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The battle over Pablo Neruda’s corpse

We were all there for Pablo Neruda, but nobody seemed to like Pablo Neruda. The members of the Chilean media had assembled on a rock formation that rose up from the beach, a formation that now bristled with tripods like a sea urchin, a dozen lenses trained on the darkened windows of Neruda’s hillside home. Nothing was happening there; the poet lay still in his grave.

“He wrote all these love poems, but he was a son of a bitch,” said a reporter from a wire service. She poured Nescafé from a thermos into a styrofoam cup and recited a brief history of the poet’s amorous cruelty. She wondered about Neruda’s first divorce, a hasty arrangement in Mexico, possibly unofficial. Was Neruda a bigamist?

Illustration by Steven Dana

Illustration by Steven Dana

“Neruda was a plagiarist,” said another reporter. He picked the ham out of a ham sandwich, tossed the meat to a stray dog, and ate the bread. The reporter was a vegetarian. He cited the verse from “Poem 16” of Twenty Love Poems and a Song of Despair that Neruda lifted almost verbatim from the Indian poet Rabindranath Tagore. This had generated some controversy in the 1930s. The reporter said that we should not be bothering with Neruda at all; the real story was the recent opening, down the coast, of a museum to honor another Chilean poet, Vicente Huidobro.

A more reverential scene played out on the beach underneath the rock. Youth representatives of the Provincial Orchestra of San Antonio had gathered below Neruda’s house to perform classical standards and Chilean folk songs. Candles flickered before a small shrine draped with the national flag. Tourists photographed a folklorist wearing a caftan. Dignitaries of the Communist Party wandered around, offering commentary for the video cameras. The boss of a local fishermen’s union recited Neruda’s “Ode to Conger-Eel Broth.”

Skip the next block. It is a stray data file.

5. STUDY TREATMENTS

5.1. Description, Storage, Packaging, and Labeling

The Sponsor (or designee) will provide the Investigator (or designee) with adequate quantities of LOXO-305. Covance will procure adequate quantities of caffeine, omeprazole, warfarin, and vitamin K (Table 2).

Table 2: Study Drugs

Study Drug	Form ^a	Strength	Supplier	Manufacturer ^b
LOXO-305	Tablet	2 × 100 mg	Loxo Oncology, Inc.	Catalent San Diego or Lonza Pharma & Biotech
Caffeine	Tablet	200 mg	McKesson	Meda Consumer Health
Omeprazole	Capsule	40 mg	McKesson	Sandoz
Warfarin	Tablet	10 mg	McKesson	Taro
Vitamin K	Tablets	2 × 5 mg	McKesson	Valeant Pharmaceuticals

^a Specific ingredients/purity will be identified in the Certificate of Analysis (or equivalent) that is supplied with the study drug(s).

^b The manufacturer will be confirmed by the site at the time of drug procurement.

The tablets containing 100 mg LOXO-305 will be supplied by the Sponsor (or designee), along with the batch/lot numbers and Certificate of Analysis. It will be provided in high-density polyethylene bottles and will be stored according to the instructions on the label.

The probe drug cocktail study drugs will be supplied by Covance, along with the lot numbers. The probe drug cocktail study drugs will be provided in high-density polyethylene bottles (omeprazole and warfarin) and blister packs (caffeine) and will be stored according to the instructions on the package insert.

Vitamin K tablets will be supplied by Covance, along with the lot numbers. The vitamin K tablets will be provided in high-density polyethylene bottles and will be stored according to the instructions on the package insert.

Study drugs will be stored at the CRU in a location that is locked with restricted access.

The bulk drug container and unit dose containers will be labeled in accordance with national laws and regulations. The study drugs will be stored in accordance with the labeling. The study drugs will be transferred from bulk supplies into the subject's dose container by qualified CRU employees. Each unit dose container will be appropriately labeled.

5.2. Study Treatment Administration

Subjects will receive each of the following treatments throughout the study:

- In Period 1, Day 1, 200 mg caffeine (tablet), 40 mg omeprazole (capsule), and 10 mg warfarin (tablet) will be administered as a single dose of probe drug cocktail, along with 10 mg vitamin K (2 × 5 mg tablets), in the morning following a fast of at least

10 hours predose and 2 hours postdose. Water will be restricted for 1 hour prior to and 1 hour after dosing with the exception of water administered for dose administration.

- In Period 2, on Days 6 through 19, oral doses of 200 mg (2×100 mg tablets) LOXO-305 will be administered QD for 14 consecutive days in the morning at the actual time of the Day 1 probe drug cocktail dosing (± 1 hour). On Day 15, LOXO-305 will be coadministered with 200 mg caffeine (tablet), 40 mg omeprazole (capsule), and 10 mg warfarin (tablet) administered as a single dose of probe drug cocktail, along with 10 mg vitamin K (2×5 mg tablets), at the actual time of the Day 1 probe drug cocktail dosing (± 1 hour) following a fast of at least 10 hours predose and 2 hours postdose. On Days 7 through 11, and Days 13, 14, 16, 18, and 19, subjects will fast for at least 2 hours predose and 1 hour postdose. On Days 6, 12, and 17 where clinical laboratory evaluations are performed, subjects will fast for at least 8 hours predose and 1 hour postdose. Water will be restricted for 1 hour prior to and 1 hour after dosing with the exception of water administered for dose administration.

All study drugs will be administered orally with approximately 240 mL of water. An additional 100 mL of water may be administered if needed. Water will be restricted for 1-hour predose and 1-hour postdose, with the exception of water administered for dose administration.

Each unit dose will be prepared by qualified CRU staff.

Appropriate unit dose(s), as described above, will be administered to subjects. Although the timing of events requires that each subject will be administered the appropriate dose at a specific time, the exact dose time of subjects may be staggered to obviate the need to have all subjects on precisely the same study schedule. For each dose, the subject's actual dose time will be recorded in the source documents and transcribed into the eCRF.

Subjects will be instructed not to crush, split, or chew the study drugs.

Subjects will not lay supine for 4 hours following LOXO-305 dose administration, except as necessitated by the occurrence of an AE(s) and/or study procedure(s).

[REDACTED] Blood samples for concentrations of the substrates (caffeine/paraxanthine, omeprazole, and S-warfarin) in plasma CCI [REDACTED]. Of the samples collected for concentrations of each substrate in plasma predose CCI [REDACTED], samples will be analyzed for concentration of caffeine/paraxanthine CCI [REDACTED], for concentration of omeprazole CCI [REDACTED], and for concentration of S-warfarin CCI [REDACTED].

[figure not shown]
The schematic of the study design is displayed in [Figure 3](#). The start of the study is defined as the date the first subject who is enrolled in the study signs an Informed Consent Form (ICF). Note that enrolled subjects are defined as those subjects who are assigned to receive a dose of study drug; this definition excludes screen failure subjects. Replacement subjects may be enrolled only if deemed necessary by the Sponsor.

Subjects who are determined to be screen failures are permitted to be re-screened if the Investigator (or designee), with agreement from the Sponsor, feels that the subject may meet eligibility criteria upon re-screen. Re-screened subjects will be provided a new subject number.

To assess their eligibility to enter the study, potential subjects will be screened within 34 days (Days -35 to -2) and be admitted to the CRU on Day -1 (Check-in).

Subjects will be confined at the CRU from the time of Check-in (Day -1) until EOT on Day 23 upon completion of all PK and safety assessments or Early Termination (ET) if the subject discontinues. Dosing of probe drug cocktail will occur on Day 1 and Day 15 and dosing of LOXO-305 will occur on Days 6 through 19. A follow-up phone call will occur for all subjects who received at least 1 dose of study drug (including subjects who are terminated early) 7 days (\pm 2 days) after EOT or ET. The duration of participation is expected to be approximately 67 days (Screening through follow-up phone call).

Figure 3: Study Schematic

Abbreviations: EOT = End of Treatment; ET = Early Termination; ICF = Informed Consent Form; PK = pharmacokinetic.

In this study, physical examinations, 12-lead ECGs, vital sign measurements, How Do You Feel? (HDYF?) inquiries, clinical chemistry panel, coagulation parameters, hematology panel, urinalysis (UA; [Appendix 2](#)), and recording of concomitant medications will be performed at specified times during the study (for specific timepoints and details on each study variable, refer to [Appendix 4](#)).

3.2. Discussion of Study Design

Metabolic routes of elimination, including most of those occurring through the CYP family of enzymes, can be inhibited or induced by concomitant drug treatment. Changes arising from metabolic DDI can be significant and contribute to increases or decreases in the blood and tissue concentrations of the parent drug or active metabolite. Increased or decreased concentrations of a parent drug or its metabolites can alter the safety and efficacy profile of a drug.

On the hillside by the house, Neruda’s tomb had been shielded from view by a white sheet. The press attempted to circumvent this primitive barrier — climbing the fence, aiming telephoto lenses from the balconies of the home next door, deploying an insectoid remote-controlled camera helicopter that hovered in the sky.

At nine-fifteen in the morning, the orchestra put their instruments in their cases. Up at the tomb, Neruda’s family, along with several political eminences, filed behind the white sheet for a brief ceremony. For twenty minutes, all was quiet. By putting my eye to a hole in the fence and peering upward at a gap in the curtain, I could see workers in white lab coats, gas masks, gloves, and surgical caps. For the third time in forty years, Pablo Neruda was being unearthed.

In 1962 the Chilean poet Nicanor Parra described the work of his friend and rival Pablo Neruda with the following formulation:

In general terms we could say that the process of development of our poet consists of:

I. A fall from the leaning tower of consciousness to the abyss of the chaotic and nebulous subconscious.